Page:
Also under the purview of the Studios umbrella is Omnia, which has become somewhat of a secret weapon within the Blue Ant portfolio. Five years ago, Blue Ant acquired a minority stake in Omnia – then, an MCN focused on music, crafting and some gaming videos on YouTube – before gradually increasing its ownership stake to 100%.

Omnia owns a number of digital channels and brands with mammoth reach – the company says that, across its portfolio, it generates around 3 billion views per month. It’s been doubling down on that strategy in 2019, acquiring BCC Gaming (a YouTube channel dedicated to the online game Fortnite that has amassed 10 million subscribers and 2.5 billion views since it was launched in 2011) and Wisecrack (a pop culture YouTube channel with almost 3 million subscribers and a total of 368 million views). Owning more IP has also been a strategy embedded in the Omnia business model, which has evolved to include more content that is owned by Blue Ant, as opposed to content created and owned by third-party creators.

As time went on, MacMillan says Blue Ant began to recognize the vastness of the gaming lifestyle space. And as Omnia’s focus has shifted toward gaming, it has also evolved from being solely a YouTube platform to one that distributes original content across Facebook, Snapchat, TikTok and Twitch, becoming a truly global entity in the process. Omnia accounts for 35% of Blue Ant’s total business in 2019, up from 29% in 2018. In terms of ad revenue, MacMillan says around 30% is generated in Asia, about 60% in Europe and the U.S. and about 5% in Canada.

Omnia also represents more than 500 social media personalities, including The Sidemen (the subject of an eponymous YouTube Premium series in 2017), Misfits, Leon Lush and Jameskii.

Sam SnidermanMarrying the production side of the business with the online talent side is an area where Blue Ant Studios sees significant opportunities going forward, says Sniderman.

“There’s a tremendous opportunity to work with those creators to create premium content, particularly for the new SVODs, because they’re all trying to work out how to reach that audience,” he says.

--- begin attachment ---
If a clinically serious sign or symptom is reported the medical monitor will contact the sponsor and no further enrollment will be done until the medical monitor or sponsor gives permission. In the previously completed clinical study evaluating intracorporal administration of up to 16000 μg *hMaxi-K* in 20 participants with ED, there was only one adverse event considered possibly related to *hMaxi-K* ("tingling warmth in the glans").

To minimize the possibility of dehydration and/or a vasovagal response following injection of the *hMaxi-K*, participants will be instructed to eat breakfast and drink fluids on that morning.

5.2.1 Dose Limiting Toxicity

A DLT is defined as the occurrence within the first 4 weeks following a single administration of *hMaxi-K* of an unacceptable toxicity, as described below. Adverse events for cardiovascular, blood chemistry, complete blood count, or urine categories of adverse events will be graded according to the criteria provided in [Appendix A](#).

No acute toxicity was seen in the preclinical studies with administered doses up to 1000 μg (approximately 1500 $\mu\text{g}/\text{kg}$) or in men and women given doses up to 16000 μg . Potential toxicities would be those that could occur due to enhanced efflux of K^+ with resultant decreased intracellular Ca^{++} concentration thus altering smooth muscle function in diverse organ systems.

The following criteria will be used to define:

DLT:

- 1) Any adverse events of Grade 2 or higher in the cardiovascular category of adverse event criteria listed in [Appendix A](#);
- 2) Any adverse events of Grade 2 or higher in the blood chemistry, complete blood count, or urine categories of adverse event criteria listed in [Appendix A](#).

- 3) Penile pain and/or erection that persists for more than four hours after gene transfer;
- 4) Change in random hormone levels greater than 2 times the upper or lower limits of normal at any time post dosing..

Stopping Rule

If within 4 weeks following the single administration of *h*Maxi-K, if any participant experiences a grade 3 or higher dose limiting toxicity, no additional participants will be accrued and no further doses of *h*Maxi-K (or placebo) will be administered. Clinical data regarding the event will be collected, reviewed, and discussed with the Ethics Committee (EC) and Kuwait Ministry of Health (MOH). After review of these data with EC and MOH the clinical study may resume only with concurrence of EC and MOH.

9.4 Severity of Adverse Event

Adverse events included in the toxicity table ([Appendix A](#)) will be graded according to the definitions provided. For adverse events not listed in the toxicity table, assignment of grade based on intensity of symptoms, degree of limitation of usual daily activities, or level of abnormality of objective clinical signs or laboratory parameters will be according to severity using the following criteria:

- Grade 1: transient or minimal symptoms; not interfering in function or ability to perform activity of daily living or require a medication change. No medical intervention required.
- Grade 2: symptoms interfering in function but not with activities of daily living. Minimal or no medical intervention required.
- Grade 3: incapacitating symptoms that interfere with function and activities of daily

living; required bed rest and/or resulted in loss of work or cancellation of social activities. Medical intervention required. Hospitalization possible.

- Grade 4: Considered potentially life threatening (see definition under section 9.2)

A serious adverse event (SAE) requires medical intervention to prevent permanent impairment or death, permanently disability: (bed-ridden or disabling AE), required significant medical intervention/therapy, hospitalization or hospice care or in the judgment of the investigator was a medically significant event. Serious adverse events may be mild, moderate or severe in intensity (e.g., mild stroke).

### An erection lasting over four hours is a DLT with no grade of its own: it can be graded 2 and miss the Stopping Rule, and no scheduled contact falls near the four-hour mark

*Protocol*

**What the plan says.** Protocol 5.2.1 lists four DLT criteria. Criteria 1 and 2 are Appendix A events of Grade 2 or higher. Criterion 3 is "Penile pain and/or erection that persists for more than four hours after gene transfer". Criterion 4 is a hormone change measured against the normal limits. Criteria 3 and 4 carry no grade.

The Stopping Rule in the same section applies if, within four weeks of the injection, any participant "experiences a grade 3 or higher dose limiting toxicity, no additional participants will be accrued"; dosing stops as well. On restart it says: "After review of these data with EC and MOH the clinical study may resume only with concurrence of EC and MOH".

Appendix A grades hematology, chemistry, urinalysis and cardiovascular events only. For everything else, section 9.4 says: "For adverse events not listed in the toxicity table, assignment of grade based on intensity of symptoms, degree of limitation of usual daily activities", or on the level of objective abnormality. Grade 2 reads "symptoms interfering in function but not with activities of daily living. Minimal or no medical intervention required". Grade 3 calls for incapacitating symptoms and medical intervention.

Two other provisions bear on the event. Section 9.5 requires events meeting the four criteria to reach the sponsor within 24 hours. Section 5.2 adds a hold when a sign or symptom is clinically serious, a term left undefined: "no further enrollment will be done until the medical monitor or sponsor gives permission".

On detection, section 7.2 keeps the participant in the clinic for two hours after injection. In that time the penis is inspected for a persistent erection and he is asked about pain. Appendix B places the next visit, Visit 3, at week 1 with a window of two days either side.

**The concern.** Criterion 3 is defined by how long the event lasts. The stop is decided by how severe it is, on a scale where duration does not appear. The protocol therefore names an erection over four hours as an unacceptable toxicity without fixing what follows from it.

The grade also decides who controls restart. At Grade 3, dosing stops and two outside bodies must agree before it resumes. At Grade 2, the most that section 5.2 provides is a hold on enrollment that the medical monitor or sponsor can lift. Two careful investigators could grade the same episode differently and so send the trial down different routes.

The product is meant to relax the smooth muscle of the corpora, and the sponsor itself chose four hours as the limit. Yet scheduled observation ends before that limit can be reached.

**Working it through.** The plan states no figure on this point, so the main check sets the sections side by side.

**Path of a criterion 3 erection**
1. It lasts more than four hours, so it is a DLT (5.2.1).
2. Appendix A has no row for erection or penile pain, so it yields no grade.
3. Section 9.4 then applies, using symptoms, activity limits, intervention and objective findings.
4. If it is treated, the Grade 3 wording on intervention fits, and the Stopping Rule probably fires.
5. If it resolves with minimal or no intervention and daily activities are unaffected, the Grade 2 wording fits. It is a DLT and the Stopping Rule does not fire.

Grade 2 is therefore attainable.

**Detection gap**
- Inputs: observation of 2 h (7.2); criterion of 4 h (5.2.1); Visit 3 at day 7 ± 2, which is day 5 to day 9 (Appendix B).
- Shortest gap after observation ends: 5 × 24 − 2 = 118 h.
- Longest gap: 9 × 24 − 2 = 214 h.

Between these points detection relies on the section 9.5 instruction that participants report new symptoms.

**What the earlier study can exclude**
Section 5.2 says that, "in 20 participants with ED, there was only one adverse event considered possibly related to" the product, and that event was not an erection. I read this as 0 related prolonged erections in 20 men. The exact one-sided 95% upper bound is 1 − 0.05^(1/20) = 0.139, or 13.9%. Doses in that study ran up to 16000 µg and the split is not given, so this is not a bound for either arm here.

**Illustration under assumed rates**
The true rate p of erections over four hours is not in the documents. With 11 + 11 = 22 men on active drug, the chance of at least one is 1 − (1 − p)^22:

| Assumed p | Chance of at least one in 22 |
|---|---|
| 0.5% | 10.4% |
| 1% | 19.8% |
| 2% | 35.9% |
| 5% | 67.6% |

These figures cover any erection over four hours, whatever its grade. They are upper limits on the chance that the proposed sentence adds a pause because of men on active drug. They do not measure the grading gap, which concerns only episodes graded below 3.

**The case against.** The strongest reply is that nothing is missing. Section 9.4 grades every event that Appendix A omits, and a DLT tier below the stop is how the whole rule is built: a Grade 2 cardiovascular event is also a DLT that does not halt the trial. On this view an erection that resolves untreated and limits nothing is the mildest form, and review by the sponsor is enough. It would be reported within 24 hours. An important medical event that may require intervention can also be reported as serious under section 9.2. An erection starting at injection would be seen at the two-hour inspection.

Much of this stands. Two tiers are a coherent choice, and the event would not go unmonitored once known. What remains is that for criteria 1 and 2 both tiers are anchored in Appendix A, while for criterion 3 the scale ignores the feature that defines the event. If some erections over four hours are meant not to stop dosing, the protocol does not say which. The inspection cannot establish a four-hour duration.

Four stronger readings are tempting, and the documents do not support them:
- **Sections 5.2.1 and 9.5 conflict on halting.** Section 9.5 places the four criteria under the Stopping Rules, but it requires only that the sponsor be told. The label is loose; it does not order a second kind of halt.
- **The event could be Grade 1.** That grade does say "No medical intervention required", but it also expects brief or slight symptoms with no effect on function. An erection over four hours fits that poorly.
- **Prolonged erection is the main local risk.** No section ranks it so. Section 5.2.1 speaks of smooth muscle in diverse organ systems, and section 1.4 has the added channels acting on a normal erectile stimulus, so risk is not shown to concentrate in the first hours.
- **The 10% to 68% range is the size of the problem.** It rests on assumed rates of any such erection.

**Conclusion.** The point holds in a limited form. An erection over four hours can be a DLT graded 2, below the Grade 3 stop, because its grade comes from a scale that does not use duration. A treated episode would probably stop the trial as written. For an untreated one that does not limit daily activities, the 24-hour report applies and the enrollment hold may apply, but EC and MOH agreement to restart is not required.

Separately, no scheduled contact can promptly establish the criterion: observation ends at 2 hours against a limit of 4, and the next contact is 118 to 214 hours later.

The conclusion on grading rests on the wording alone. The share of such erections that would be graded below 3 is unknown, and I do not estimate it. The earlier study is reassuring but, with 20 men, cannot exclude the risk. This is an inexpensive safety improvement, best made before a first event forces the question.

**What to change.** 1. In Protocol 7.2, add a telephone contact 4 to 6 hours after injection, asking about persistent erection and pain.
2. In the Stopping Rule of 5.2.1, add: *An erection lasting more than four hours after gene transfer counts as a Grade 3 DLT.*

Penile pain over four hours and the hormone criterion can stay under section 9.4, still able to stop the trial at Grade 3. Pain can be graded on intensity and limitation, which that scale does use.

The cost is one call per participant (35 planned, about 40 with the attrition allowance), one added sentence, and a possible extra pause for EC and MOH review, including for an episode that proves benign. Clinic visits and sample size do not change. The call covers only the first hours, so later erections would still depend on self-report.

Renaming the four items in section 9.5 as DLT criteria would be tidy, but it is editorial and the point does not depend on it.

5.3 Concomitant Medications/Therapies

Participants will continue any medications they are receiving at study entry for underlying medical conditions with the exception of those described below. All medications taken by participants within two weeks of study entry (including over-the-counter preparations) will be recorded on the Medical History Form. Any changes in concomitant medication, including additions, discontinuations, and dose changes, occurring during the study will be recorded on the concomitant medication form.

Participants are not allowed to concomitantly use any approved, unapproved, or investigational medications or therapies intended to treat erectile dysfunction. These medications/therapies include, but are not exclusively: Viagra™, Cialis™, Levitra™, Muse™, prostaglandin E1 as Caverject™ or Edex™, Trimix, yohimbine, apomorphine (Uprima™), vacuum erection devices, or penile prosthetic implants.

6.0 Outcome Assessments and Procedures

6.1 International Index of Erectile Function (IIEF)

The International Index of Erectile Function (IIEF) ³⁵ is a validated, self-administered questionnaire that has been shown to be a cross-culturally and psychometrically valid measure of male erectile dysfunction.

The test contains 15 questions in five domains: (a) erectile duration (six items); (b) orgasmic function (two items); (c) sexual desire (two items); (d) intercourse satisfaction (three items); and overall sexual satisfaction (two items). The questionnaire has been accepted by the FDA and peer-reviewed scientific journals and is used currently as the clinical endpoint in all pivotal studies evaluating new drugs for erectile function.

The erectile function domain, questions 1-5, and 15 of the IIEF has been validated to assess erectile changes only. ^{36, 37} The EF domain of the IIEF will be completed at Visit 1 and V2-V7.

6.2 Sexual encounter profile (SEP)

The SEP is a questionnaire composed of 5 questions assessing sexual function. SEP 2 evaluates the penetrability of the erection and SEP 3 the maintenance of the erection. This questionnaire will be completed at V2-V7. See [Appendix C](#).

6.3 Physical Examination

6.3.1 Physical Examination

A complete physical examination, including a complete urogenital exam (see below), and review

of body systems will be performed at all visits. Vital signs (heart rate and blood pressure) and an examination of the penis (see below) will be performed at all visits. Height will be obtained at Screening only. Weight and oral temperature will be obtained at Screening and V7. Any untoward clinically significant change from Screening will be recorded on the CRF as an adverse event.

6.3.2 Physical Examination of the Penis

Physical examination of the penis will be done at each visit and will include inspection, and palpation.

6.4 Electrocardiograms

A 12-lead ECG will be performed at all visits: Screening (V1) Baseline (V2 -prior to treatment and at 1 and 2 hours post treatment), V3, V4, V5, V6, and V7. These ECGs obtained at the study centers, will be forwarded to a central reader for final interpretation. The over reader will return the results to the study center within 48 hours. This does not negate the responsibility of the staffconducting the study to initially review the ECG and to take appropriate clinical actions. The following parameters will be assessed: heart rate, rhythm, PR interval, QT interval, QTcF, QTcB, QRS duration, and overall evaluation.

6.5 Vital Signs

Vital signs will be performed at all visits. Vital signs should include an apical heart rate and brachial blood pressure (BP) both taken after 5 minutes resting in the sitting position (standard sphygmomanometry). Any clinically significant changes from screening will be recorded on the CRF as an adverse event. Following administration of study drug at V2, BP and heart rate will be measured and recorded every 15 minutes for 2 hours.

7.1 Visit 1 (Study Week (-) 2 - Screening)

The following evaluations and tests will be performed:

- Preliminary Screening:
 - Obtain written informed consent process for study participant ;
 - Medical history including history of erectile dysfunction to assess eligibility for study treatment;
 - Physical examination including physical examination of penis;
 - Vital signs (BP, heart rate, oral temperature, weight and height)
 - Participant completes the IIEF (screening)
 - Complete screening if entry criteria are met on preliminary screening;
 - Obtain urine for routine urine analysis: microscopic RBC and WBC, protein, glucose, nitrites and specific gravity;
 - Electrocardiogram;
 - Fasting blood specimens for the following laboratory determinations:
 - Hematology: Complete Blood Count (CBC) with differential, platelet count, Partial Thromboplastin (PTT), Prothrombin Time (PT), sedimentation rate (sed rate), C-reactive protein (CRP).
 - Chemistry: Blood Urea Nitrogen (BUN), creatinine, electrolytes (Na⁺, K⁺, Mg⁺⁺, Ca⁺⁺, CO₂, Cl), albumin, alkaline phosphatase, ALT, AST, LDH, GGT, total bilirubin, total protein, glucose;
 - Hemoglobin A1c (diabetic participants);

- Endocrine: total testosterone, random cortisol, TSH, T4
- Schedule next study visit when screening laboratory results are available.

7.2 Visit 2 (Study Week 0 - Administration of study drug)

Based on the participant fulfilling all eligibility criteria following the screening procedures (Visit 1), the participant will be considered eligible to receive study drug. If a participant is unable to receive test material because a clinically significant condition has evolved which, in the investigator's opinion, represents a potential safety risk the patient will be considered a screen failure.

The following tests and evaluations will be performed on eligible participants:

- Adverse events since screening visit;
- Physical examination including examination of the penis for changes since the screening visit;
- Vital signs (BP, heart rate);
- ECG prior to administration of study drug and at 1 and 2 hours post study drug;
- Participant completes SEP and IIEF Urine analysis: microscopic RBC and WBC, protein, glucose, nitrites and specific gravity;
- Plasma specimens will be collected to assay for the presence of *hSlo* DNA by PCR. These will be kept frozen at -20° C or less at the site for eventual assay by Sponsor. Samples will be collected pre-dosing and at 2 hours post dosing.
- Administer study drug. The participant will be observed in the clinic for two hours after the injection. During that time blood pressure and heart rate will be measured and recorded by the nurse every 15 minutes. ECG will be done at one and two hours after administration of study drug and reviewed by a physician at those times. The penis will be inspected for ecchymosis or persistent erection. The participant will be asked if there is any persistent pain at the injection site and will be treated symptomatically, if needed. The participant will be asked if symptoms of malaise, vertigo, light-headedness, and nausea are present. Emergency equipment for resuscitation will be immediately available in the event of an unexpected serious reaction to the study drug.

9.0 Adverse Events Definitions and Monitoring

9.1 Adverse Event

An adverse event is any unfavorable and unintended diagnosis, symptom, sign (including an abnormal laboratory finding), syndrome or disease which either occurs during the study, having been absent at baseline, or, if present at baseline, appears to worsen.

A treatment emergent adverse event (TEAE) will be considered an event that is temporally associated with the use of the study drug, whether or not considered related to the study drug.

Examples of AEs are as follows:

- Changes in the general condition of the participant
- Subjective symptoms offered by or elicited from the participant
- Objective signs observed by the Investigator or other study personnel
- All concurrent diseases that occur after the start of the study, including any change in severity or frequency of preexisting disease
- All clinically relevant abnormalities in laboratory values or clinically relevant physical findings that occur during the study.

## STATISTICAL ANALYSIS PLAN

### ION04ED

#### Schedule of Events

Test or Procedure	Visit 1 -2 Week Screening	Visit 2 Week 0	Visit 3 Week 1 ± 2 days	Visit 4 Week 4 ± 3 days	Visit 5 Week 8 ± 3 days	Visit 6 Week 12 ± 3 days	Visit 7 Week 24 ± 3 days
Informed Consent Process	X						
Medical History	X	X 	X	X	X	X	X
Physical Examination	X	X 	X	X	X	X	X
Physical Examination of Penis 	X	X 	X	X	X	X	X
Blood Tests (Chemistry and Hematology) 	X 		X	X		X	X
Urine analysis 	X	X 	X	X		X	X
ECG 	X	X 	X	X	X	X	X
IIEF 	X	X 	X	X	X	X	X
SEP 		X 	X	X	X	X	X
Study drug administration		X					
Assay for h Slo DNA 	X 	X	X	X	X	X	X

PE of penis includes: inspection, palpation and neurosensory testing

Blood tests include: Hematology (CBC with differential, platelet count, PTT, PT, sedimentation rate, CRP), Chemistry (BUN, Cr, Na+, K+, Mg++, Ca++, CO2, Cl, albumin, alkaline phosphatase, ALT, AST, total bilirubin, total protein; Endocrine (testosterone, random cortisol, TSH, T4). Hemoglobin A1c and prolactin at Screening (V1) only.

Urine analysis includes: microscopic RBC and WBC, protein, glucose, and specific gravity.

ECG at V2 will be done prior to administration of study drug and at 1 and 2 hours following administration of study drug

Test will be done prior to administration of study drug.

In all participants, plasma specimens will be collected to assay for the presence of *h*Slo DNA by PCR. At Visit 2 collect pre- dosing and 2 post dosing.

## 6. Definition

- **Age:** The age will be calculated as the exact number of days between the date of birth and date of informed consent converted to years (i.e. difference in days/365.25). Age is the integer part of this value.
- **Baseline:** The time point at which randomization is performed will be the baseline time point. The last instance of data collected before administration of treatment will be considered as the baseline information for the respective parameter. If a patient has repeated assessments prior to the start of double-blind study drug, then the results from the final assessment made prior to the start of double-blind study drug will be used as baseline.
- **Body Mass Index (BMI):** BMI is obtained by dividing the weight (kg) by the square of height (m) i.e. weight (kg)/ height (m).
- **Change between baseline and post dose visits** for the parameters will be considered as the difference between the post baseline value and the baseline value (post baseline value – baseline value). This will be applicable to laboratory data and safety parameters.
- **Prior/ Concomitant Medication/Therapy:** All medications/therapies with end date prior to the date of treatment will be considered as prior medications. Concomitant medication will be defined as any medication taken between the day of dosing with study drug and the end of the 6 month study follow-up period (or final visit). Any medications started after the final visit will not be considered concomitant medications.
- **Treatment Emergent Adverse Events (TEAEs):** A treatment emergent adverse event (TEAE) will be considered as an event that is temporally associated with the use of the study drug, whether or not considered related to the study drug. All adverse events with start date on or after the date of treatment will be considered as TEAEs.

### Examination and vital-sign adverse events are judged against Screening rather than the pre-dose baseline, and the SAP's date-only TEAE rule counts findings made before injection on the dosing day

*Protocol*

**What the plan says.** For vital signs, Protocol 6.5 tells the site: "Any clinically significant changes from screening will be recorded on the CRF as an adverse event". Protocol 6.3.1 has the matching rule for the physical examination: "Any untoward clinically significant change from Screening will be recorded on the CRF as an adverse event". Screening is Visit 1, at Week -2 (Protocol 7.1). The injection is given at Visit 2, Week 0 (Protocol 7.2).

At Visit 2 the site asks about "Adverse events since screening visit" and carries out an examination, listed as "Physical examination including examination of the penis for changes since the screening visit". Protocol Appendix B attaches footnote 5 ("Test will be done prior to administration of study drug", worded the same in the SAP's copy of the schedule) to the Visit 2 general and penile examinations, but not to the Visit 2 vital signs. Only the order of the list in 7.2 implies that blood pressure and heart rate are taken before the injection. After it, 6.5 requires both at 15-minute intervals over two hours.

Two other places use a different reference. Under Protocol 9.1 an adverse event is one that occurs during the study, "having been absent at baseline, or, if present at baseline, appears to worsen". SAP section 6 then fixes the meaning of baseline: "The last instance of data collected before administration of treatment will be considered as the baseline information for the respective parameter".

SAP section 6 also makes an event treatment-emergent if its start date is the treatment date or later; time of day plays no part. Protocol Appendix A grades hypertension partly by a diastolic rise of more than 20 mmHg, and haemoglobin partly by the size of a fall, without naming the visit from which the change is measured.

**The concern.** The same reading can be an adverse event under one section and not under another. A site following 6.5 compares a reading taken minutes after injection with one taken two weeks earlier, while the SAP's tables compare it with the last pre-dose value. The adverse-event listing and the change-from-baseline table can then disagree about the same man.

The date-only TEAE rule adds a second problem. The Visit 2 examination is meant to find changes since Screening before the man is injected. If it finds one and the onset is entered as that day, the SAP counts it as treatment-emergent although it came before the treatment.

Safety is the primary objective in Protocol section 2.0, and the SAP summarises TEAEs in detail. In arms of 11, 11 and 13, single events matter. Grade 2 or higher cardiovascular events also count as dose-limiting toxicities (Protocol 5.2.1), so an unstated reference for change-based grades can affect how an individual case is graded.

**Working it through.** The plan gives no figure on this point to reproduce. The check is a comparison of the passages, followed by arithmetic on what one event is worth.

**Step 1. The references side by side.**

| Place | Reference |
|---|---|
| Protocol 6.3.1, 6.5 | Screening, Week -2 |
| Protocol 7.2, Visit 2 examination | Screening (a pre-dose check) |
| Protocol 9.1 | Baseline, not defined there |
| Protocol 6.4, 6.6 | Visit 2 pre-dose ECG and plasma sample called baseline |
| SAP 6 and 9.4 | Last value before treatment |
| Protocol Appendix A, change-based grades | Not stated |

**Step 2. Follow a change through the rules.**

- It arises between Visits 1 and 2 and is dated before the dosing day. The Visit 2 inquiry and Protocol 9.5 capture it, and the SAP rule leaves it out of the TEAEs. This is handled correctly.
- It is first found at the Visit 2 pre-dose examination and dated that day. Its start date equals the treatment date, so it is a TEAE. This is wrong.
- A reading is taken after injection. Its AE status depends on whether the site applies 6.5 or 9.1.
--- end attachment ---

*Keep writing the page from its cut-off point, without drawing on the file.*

And, while working with a diverse range of partners across varied lines of business is an imperative in 2019, it’s “probably no more or less than it was in 2009, ’99, ’89 or ’79,” says MacMillan.

“My goodness, that’s a lot of years back,” he chuckles. “The names, trends and tech change, but what doesn’t really change is the quest for creative talent.”

In that pursuit, MacMillan says he retains the same sunny outlook as he has throughout his 41-year career. The belief that, with agility, an entrepreneurial spirit and willingness to experiment, one can build a business designed to withstand the industry’s ebbs and flows.

Today, he says, that might be more important than ever. “At Blue Ant, we do talk about the belief in the importance of optimism. There’s never been more video content created, distributed and consumed – it’s quite an amazing tsunami of content, and finding your way through it is hard. We choose to be optimists.”

When asked if the Blue Ant of 2019 looks anything like the company he envisioned in 2011 – or even 2014, when Playback also named it Media Company of the Year – MacMillan says he could see the bigger picture, but the specifics were never as defined.

“Did I know it would be this exact shape and size? No. Did I ever think we’d be in the gaming video business as significantly as we are? No. Did I think we’d have the biggest indie production company in Australasia? No. Many of the facts, figures, people and the exact products that we’re creating and offering, I didn’t know.”

He wasn’t a million miles off, though, he says. “But the general notion of a Canada-based, privately-owned, proudly-Canadian, internationally-focused company that would specialize in content and grow to be a significant international player? Yeah, actually, that was roughly the idea.”

This story originally appeared in the Winter 2019 issue of Playback magazine